MLK Committee member Belinda Davis stands by a banner honoring King's legacy during the city's annual Martin Luther King Jr. Breakfast Celebration on Monday, Jan. 17. Courtesy photo
Ormond Beach Observer
For over 30 years, the city of Ormond Beach and a team of dedicated community members have worked to ensure that the legacy of Martin Luther King Jr. is kept alive.
It's a matter of great value to Tina Carlyle.
"Being together, everybody being treated equally, fair justice — that means so much to me," the Ormond Beach resident said.
As both the chairperson of the city's MLK Committee and a health care professional, Carlyle knew that the committee had to find a way to celebrate King's contributions in a safe manner, a challenge during a global pandemic. Typically, the committee and the city hold an annual breakfast celebration on the holiday, complete with a celebratory program highlighting King's accomplishments through song and dance.
The event was canceled in 2021 because of the pandemic, and around April of that year, the committee decided to think outside the box for 2022.
“When we met, I said, ‘I don’t think COVID is going anywhere anytime soon. We can’t go another year without having it, so let’s make it a grab-and-go breakfast,'" Carlyle said. "'Let’s let Ormond know that we are still trying our best to keep his legacy alive, and then let’s add a few things on it.’”
Thus, the idea for a Dine and Dash breakfast celebration in King's memory was born. On the morning of Monday, Jan. 17, the MLK committee and the city hosted the free event inside the South Ormond Neighborhood Center gym, as well as offered assistance with voter registrations and free COVID-19 testing.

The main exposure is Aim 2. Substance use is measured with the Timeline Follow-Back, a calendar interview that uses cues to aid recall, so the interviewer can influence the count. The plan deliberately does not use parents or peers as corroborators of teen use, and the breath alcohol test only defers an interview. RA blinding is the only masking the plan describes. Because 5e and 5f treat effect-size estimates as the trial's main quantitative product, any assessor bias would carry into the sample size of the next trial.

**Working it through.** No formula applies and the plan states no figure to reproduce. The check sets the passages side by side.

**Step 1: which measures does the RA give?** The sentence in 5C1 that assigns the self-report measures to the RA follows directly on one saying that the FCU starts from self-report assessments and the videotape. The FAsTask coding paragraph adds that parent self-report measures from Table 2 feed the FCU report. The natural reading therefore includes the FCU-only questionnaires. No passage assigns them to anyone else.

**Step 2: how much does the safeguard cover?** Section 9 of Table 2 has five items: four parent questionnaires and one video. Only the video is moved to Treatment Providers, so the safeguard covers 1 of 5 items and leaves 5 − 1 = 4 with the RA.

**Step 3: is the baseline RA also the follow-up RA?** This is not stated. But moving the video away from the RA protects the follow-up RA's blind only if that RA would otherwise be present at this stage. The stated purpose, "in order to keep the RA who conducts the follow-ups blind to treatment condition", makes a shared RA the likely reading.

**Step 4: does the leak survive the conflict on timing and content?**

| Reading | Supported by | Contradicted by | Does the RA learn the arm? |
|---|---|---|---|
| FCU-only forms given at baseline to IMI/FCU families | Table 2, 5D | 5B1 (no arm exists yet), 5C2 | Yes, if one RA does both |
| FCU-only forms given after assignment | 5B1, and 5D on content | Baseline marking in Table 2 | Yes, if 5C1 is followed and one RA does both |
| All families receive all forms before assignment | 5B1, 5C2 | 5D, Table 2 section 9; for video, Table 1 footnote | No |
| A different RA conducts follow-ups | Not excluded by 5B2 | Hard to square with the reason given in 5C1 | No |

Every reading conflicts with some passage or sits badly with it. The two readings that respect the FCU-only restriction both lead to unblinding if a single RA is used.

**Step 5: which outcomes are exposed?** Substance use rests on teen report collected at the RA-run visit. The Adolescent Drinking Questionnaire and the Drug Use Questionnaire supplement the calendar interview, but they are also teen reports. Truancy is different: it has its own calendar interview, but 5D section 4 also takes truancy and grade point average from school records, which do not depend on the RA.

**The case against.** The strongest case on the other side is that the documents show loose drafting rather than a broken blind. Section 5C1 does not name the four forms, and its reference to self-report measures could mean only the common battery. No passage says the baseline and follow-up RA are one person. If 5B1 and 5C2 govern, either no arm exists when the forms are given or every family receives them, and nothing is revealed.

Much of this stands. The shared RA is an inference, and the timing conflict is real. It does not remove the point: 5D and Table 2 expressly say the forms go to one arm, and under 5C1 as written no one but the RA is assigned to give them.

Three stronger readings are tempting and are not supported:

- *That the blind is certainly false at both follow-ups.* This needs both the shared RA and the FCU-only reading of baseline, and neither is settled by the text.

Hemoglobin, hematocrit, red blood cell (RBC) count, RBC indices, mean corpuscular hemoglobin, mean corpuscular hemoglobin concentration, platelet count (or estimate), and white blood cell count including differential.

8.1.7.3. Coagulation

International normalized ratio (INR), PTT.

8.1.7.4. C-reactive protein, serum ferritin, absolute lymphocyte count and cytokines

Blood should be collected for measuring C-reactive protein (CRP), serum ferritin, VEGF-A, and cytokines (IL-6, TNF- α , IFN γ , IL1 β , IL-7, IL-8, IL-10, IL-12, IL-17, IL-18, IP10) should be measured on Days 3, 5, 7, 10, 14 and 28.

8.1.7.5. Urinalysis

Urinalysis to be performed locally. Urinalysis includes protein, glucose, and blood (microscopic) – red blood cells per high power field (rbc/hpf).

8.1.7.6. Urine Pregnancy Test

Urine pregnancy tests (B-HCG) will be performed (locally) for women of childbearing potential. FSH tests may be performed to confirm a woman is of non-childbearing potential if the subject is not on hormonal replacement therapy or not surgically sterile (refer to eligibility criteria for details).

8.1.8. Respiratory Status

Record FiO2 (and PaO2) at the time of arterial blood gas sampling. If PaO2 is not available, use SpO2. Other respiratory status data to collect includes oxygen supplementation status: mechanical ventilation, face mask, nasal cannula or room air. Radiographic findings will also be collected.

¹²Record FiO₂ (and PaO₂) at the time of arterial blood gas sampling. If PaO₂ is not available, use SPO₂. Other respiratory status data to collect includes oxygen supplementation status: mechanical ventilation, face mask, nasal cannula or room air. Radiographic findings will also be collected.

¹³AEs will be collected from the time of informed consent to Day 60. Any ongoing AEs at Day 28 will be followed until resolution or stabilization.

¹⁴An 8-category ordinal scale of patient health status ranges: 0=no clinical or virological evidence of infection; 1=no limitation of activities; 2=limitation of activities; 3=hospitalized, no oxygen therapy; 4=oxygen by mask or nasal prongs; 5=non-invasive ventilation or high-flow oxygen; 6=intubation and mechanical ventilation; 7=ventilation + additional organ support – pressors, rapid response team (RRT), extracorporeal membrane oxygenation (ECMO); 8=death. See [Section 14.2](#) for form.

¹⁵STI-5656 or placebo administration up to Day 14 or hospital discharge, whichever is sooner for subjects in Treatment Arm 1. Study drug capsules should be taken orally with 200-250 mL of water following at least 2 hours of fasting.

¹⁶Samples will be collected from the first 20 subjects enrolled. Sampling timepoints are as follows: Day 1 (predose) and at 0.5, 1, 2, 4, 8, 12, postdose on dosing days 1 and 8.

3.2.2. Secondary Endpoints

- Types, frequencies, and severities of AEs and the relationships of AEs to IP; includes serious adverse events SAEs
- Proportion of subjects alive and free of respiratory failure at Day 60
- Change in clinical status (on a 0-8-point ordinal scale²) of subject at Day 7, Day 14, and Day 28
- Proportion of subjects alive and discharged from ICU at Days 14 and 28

Mayor Bill Partington, who attended the event, said he looks forward to breakfast celebration because it's a great opportunity to celebrate King.
“I think it’s one of the most beautiful celebrations that the city has every year," he said. "I hate to see it under-attended, but with COVID, it’s made it difficult. Still, the passion is there to make sure that it’s recognized.”
Enough food was prepared to feed 200, and though less people dropped by, the food didn't go to waste. Passing WastePro employees were given breakfast, and first responders were also invited to partake. Any food left at the end of the event was slated to help feed the homeless.
Partington said many of King's teachings remain relevant in today's age, especially with the hope to return to a sense of normalcy in a post-pandemic world. The mayor hopes people will regain kindness for one another, something that has been challenged in the pandemic.
“It’s the unity, the brotherhood, the equality and just the love of all people — regardless of age, race, creed," he said. "It’s just a very inclusive and wonderful celebration.”
Carlyle has been at the helm of the committee for about 10 years. As someone who was raised in Ormond, she saw it as a way to give back to her community, and hopes that in 2023, the committee and the city will be able to host a regular celebration for the holiday. But for a pandemic year, she is pleased with what they were able to accomplish.
“This right here, I am satisfied that we are able to do this for the community," Carlyle said.